Experts Weigh in on Heroin Addiction on South Plains

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Medical and health professional agreed drug use is nothing new to the South Plains.

Despite the difficulty that has sometimes come along with discussing drug use, and abuse, experts emphasized the importance of addressing the sensitive subject.

“Once somebody puts a chemical in their body like methamphetamines, like heroin like even prescription drugs, the impact that it has on the body and the brain and that’s what our research has shown his brain is so huge that that that person is off to the races,” said Dr. George Comiskey, Associate Director of Texas Tech’s Center for the Study of Addiction and Recovery.

“Anytime someone put something in your system, heading into the point where they become addicted to it and can’t quit and it ruins your family life and work life all areas of their life that’s a problem,” he said. Comiskey said most of the drugs that reach the Lubbock area come from Mexico and Southern California.

“Sometimes what we see, is it comes up from the border, or it comes from the West Coast from San Diego and across. When it gets to Lubbock, who has their hands on it? What are they doing to adulterate it before it gets to the end user? A lot of people who get it on the streets are getting some pretty adulterated substances that are doing huge damage to their body,” he said. “Coming across from Mexico, coming from China, coming from around the world, we are the biggest market for chemicals. Whether it be something that’s street drug or with knock off for pharmaceuticals, they’re out there.”

Comiskey said heroin has become an increasing problem in Texas, though it has not proven to be the top drug of choice for West Texas users.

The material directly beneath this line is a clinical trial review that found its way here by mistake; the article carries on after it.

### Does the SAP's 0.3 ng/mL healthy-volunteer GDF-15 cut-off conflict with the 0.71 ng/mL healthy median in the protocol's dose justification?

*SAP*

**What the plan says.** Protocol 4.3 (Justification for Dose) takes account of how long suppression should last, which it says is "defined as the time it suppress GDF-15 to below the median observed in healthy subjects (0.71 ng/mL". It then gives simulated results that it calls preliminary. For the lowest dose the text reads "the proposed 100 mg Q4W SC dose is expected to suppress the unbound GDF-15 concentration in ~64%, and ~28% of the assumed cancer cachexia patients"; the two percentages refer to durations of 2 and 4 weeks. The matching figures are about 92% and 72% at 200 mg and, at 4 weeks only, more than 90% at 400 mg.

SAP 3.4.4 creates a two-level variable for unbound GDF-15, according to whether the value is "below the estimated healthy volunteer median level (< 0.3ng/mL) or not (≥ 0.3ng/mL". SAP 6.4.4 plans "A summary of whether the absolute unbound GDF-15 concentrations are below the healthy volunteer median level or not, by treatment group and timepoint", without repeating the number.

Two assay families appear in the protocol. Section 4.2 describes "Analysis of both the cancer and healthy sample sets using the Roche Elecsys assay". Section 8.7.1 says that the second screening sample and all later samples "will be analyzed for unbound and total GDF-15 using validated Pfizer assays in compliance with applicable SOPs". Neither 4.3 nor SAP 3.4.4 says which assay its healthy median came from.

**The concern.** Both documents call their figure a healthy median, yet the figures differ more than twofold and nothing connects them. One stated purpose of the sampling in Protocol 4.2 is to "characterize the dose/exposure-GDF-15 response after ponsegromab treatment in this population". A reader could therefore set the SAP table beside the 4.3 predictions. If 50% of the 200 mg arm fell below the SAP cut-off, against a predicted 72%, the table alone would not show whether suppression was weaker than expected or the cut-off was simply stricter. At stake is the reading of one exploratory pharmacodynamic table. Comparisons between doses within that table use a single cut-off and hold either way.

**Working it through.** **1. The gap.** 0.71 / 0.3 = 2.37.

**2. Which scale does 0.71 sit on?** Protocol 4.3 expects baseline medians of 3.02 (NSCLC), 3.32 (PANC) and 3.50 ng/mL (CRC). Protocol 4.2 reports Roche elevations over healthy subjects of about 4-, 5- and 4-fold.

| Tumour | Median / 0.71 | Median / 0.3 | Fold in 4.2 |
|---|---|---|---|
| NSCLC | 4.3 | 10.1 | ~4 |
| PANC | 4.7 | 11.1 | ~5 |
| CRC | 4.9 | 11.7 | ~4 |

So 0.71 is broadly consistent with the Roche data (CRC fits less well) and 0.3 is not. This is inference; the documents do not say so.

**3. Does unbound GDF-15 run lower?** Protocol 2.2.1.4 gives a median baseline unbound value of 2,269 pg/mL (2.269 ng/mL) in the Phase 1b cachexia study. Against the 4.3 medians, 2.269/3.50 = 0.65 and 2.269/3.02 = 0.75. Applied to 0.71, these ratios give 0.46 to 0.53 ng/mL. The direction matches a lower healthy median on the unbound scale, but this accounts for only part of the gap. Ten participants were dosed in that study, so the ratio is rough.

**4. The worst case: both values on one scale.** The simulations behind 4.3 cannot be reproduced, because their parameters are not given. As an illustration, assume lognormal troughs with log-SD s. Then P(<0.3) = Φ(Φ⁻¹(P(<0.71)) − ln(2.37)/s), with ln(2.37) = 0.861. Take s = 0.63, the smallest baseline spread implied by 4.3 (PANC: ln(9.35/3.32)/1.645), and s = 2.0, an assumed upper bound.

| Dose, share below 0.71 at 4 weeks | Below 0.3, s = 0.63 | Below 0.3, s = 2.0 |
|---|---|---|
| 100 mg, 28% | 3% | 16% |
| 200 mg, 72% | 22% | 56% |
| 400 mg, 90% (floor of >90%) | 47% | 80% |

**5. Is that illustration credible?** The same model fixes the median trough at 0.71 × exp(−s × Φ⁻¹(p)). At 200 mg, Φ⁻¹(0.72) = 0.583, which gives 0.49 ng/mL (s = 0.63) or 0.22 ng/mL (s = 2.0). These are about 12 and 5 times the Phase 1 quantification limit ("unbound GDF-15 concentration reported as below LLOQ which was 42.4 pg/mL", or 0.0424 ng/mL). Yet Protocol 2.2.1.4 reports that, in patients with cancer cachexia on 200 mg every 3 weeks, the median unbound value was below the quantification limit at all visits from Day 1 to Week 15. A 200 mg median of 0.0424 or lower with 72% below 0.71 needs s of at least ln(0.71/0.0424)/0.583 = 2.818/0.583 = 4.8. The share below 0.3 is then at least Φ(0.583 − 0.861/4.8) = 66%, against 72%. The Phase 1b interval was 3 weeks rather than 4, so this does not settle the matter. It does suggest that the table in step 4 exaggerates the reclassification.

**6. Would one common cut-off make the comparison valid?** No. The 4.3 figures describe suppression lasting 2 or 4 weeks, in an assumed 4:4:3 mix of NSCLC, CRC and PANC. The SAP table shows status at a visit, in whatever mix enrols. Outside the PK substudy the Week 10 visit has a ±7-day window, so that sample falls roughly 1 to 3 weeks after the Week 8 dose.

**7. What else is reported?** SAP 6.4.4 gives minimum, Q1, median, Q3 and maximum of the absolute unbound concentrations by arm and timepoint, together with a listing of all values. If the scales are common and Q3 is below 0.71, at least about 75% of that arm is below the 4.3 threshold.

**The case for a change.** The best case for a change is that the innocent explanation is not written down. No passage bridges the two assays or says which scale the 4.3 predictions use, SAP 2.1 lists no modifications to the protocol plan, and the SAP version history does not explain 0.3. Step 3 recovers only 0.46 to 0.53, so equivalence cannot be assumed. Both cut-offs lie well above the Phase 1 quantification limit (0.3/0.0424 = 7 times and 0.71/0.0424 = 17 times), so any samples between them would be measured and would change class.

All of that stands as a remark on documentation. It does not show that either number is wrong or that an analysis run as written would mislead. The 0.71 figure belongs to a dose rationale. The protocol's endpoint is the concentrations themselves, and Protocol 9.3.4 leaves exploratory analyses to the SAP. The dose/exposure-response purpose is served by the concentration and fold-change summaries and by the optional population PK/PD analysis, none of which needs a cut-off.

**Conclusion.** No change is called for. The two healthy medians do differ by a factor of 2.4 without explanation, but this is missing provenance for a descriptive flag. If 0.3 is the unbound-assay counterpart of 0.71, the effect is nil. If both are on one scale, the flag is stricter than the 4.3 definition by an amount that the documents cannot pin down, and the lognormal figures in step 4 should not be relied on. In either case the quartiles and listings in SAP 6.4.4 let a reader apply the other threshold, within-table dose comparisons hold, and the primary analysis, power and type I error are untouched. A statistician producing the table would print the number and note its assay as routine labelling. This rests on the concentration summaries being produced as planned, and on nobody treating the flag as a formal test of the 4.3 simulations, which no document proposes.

“Heroin is increasing, methamphetamines have always been big, it dropped down in 2006, when we changed the accessibility to pseudo ephedrine. Now other forms of it are coming across, mostly from Mexico, because they changed the manufacturing of it,” he said.

Chad Curry, Chief of University Medical Center’s EMS Training Division, said heroin overdoses are not specifically tracked, but indicated synthetic drugs are to blame for more overdose calls.

“Synthetics are more prominent,” Curry said. “We do see [heroin] here (in Lubbock.)”

“Substance use and abuse is such a tricky thing,” Comiskey said. “We’ve got to take care of people from the inside out, rather than trying to say we’ve got to keep this off the streets. I don’t know that there’s a way to control the availability of the substance but we do have control over, or we can someone is where people are in their want to take it.”

“We can do everything we can to help somebody before they put the first chemical in their body, but once they do then we just have to be around to love and support them, until they get to the point where they’re willing to do something different,” said Comiskey. “Until they run the gamut of what that experience is, and come to a place where they say for themselves ‘I don’t want to go down this road anymore. I want to change,’ it’s theirs to take that route fully.”

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